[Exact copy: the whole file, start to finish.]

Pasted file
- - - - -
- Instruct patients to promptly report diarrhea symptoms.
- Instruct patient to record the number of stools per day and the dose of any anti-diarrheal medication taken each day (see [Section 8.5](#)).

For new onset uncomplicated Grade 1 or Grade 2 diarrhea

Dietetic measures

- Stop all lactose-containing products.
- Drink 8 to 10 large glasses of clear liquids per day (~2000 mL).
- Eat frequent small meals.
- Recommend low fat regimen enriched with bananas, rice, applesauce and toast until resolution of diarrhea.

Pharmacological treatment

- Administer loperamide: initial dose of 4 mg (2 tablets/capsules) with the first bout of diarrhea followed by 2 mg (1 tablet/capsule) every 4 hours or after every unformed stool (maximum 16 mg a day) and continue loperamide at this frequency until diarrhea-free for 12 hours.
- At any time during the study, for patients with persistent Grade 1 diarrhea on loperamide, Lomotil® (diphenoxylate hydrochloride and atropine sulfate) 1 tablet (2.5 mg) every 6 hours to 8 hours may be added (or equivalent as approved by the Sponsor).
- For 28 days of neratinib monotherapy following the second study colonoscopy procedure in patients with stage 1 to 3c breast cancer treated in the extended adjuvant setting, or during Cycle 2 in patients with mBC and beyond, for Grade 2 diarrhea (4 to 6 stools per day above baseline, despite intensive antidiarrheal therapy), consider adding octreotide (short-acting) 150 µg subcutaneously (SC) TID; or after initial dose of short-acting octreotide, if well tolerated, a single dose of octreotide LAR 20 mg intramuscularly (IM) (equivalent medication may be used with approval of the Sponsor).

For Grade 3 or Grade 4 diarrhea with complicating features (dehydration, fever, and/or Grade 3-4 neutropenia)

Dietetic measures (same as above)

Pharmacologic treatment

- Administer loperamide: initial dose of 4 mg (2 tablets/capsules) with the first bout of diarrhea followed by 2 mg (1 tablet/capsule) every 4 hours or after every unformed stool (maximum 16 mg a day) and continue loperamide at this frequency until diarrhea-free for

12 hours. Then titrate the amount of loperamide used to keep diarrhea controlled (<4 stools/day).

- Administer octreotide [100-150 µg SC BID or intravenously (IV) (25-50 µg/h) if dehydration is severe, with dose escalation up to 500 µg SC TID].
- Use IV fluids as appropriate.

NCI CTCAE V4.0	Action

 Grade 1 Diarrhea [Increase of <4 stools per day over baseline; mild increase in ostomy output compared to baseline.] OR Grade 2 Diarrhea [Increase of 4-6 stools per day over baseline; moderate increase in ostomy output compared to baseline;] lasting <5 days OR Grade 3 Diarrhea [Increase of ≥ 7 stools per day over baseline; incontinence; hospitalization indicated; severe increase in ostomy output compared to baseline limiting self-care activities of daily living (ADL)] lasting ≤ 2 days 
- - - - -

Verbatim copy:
- Instruct patients to promptly report diarrhea symptoms.
- Instruct patient to record the number of stools per day and the dose of any anti-diarrheal medication taken each day (see [Section 8.5](#)).

For new onset uncomplicated Grade 1 or Grade 2 diarrhea

Dietetic measures

- Stop all lactose-containing products.
- Drink 8 to 10 large glasses of clear liquids per day (~2000 mL).
- Eat frequent small meals.
- Recommend low fat regimen enriched with bananas, rice, applesauce and toast until resolution of diarrhea.

Pharmacological treatment

- Administer loperamide: initial dose of 4 mg (2 tablets/capsules) with the first bout of diarrhea followed by 2 mg (1 tablet/capsule) every 4 hours or after every unformed stool (maximum 16 mg a day) and continue loperamide at this frequency until diarrhea-free for 12 hours.
- At any time during the study, for patients with persistent Grade 1 diarrhea on loperamide, Lomotil® (diphenoxylate hydrochloride and atropine sulfate) 1 tablet (2.5 mg) every 6 hours to 8 hours may be added (or equivalent as approved by the Sponsor).
- For 28 days of neratinib monotherapy following the second study colonoscopy procedure in patients with stage 1 to 3c breast cancer treated in the extended adjuvant setting, or during Cycle 2 in patients with mBC and beyond, for Grade 2 diarrhea (4 to 6 stools per day above baseline, despite intensive antidiarrheal therapy), consider adding octreotide (short-acting) 150 µg subcutaneously (SC) TID; or after initial dose of short-acting octreotide, if well tolerated, a single dose of octreotide LAR 20 mg intramuscularly (IM) (equivalent medication may be used with approval of the Sponsor).

For Grade 3 or Grade 4 diarrhea with complicating features (dehydration, fever, and/or Grade 3-4 neutropenia)

Dietetic measures (same as above)

Pharmacologic treatment

- Administer loperamide: initial dose of 4 mg (2 tablets/capsules) with the first bout of diarrhea followed by 2 mg (1 tablet/capsule) every 4 hours or after every unformed stool (maximum 16 mg a day) and continue loperamide at this frequency until diarrhea-free for

12 hours. Then titrate the amount of loperamide used to keep diarrhea controlled (<4 stools/day).

- Administer octreotide [100-150 µg SC BID or intravenously (IV) (25-50 µg/h) if dehydration is severe, with dose escalation up to 500 µg SC TID].
- Use IV fluids as appropriate.

NCI CTCAE V4.0	Action

 Grade 1 Diarrhea [Increase of <4 stools per day over baseline; mild increase in ostomy output compared to baseline.] OR Grade 2 Diarrhea [Increase of 4-6 stools per day over baseline; moderate increase in ostomy output compared to baseline;] lasting <5 days OR Grade 3 Diarrhea [Increase of ≥ 7 stools per day over baseline; incontinence; hospitalization indicated; severe increase in ostomy output compared to baseline limiting self-care activities of daily living (ADL)] lasting ≤ 2 days 